Secretary Bird: Sagittariidae
Behavior And Reproduction
Secretary birds can fly well, but they usually prefer to run unless they need to fly to escape danger. When they are looking for a mate, they also do some high-flying acrobatics as part of their courtship displays. They fly high, dive down, and swoop up again. They also dash along the ground with their wings held above their backs, zig-zagging through the tall grass while making croaking noises.
Once secretary birds have found a mate, they usually stay together for life. They defend a large territory where they hunt for food. These territories are between 7.7 to 193 square miles (20 to 500 square kilometers), depending on how plentiful the food is. Male and female secretary birds usually stay within sight of each other on their territory. Sometimes they hunt alone, but then they call to each other to keep in touch. When they are done hunting in an area, they may rest or ride high in the sky on thermals (rising bubbles of warm air). They soar on broad wings to their nest, to water, or to other hunting areas. If they discover other secretary birds in their territory, they chase and kick the other birds, making loud, croaking noises. At sunset, they usually return to their roost site. Unlike most birds, secretary birds sleep in their nests year round, not just when they raise their young. The nest is big enough for both of them to lie down in at night, and they may use the same nest and add to it year after year.
Before secretary birds build a nest, the pair finds a tree or bush with a flat top. They prefer acacia (uh-KAY-shah) trees for their nest. They stomp around on top of the tree or bush until it is flat. Then they bring twigs and sticks to make a platform as big as 6.6 feet (2 meters) in diameter. They line it with a bed of dry grass to make a soft place for the eggs and chicks. When the time is right to raise a family, the female lays between one and three eggs. The parents take turns sitting on the eggs, which hatch in forty-two to forty-six days. At first, the parents dribble partially digested food and some water into their chicks' beaks, and then tear up the food that they feed the chicks. Soon, the chicks can handle larger prey because they have big heads for their size. At just a few weeks of age, they can open their mouths so wide that they can gulp down snakes and other prey whole. The legs of young secretary birds grow so fast that the scales keep popping off and being replaced by new scales. They are not able to stand until they are ready to fly, which can be anywhere from 65 to 106 days. Their rate of growth depends on how much food their parents are able to catch for them.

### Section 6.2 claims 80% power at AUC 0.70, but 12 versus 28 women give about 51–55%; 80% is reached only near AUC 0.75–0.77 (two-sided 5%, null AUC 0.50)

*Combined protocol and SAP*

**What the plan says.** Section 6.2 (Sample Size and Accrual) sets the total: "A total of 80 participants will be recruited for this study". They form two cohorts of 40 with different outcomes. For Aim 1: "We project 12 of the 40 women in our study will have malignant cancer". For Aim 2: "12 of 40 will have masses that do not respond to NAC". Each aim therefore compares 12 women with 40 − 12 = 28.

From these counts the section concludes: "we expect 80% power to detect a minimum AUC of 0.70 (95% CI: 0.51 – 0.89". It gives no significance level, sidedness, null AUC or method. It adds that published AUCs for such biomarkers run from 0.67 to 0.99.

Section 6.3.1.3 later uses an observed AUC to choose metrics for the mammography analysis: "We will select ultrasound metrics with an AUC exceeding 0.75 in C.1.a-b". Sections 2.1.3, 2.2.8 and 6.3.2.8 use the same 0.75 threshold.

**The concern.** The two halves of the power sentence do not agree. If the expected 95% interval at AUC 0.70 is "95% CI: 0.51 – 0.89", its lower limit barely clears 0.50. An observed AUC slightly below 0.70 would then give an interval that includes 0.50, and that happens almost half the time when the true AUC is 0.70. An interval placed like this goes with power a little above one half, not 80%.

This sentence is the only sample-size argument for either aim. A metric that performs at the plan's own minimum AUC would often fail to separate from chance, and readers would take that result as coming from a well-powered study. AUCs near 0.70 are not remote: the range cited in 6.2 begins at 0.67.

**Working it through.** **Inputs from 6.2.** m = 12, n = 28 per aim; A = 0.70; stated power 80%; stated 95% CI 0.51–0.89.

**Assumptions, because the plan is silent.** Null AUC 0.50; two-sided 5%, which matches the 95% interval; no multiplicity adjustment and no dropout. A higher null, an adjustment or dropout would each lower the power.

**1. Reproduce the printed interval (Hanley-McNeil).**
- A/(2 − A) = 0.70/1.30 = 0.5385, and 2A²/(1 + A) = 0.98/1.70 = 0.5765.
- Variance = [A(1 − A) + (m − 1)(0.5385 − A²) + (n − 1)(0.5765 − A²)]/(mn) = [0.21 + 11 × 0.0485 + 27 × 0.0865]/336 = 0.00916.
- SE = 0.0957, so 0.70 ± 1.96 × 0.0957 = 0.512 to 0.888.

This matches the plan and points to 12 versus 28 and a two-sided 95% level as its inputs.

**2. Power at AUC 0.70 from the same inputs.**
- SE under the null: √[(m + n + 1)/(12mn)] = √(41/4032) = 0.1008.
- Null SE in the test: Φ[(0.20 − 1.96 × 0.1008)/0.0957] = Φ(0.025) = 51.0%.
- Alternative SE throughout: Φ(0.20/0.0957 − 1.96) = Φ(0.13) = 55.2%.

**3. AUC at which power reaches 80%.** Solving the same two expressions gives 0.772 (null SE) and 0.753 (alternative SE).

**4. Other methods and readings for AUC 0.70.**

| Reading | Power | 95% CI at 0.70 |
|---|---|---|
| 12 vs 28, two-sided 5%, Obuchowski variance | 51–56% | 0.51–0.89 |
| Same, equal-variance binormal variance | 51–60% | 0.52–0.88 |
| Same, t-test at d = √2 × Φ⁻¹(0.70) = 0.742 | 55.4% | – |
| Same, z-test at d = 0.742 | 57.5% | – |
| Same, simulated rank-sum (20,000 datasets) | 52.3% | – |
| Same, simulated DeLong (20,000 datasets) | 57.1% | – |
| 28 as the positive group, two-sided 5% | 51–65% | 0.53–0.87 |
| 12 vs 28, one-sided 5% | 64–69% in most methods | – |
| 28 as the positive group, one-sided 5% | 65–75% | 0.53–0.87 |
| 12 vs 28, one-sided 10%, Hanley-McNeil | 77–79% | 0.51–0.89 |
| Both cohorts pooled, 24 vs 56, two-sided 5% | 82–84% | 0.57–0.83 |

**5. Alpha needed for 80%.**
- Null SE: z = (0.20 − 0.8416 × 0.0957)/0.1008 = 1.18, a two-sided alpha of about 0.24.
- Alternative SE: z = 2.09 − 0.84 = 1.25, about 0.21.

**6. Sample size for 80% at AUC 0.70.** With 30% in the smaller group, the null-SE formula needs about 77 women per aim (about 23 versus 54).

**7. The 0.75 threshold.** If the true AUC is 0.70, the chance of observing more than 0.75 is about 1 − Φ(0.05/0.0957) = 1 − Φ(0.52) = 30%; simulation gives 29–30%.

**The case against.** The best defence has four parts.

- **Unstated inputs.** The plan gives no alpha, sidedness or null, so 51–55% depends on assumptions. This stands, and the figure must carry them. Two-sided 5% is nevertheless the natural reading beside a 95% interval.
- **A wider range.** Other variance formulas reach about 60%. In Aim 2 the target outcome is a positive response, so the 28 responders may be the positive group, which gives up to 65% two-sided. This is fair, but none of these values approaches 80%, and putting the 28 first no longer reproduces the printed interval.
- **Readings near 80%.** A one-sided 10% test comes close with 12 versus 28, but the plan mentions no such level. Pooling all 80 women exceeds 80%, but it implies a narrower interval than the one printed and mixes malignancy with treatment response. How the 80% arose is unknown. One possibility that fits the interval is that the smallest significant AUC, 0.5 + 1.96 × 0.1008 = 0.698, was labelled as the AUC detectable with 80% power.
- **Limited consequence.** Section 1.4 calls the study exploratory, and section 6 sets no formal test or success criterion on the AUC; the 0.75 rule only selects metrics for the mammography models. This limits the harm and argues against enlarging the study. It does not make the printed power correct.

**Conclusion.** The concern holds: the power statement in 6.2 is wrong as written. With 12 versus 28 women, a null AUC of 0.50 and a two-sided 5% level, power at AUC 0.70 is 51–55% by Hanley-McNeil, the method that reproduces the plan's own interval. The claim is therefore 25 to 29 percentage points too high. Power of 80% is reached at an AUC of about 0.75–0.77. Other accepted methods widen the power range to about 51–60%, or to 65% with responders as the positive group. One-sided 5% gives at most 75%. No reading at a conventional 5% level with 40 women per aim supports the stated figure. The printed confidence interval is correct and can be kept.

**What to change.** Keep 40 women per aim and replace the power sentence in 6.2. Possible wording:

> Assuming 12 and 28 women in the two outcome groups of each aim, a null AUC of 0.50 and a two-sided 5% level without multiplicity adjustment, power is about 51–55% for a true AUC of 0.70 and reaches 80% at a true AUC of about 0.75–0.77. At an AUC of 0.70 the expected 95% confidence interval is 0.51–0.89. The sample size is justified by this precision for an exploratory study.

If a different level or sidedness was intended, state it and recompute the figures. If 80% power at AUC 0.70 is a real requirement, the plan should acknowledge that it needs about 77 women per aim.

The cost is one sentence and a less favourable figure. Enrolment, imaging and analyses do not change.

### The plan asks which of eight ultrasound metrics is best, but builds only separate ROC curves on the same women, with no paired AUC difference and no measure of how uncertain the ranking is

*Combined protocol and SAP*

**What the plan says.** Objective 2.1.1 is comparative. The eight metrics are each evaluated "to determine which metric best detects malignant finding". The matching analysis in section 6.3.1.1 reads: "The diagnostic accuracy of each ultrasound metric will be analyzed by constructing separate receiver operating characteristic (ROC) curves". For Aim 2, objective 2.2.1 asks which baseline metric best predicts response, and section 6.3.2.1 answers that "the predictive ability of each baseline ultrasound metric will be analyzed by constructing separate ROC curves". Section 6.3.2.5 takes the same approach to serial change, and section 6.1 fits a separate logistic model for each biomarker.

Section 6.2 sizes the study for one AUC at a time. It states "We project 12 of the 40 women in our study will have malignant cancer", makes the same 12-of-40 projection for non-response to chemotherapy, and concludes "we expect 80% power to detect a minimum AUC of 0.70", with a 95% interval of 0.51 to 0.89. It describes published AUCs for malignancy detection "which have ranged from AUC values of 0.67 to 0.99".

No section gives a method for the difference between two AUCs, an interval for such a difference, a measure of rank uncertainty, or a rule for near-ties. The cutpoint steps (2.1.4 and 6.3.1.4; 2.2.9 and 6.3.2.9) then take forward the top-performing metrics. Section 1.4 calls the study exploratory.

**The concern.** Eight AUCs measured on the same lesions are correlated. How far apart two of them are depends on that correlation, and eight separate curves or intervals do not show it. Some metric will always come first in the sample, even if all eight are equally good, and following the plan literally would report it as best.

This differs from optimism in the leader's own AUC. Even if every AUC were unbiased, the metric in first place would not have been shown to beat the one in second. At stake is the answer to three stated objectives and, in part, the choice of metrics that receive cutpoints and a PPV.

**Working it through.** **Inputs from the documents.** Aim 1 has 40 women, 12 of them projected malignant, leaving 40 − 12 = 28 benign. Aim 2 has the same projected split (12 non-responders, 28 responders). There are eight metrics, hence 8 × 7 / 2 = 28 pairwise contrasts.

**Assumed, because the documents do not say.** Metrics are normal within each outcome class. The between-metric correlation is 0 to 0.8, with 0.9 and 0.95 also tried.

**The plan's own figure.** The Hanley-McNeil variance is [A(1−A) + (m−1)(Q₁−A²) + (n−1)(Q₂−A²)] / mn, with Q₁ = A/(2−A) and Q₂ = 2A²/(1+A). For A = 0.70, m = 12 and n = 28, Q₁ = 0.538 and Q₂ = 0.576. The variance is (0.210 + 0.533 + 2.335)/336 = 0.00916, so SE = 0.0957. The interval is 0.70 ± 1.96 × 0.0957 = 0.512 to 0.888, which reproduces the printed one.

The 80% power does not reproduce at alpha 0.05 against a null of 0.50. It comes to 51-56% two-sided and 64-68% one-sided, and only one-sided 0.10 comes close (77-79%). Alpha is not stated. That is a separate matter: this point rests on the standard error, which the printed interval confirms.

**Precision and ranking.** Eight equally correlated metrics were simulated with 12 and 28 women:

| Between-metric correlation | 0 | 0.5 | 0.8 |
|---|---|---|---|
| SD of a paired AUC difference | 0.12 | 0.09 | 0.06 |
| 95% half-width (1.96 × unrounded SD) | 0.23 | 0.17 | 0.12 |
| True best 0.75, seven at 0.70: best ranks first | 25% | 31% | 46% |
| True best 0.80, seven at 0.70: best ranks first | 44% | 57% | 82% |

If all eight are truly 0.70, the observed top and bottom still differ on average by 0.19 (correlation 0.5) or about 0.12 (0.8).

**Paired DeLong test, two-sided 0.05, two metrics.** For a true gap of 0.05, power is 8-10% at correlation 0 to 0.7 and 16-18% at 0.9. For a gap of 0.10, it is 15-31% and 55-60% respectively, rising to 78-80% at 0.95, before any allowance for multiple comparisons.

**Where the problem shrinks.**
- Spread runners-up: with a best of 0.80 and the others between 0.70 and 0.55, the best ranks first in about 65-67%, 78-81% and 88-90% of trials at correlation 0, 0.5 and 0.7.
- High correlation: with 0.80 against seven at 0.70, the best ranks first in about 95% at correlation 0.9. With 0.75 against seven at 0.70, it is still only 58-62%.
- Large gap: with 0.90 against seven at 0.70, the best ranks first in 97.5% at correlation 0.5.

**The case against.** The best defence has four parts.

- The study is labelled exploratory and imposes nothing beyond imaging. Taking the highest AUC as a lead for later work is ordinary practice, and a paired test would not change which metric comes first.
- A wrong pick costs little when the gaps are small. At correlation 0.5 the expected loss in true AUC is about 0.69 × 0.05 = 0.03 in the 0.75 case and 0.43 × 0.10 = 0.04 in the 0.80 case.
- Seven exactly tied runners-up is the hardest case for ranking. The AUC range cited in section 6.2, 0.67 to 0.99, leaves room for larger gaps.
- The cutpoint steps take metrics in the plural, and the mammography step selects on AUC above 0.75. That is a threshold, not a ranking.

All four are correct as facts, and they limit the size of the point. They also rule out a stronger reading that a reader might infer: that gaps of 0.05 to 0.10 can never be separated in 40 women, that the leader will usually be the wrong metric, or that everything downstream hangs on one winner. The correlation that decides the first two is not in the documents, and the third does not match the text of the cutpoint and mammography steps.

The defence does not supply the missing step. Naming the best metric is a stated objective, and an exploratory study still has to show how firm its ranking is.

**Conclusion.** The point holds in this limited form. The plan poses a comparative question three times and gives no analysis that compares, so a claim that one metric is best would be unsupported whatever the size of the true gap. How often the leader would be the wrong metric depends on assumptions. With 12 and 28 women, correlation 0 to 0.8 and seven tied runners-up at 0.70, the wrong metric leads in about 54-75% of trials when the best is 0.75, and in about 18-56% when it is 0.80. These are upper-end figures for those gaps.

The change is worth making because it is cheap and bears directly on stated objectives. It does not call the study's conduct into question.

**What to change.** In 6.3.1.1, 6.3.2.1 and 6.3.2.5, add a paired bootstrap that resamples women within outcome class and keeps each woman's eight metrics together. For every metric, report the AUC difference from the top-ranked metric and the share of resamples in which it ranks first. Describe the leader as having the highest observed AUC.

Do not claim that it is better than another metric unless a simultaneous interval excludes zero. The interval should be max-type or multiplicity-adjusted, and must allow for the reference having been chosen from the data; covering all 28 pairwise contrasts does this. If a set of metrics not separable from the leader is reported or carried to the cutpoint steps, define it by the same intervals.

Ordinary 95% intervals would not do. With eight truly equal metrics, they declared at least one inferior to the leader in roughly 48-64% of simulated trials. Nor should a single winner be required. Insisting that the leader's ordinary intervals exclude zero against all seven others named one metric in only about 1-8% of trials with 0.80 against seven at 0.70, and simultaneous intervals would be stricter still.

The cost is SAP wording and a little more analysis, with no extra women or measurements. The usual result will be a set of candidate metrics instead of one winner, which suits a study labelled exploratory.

Secretary birds usually breed during the summer rains, because plenty of food is available. They can nest at any time of the year, but it is also dependent on food availability. In fact, they may raise three sets of chicks in one year and none in the next, depending on the supply of prey. Pairs of secretary birds will move away from their territories and find a new place to live if food continues to be scarce.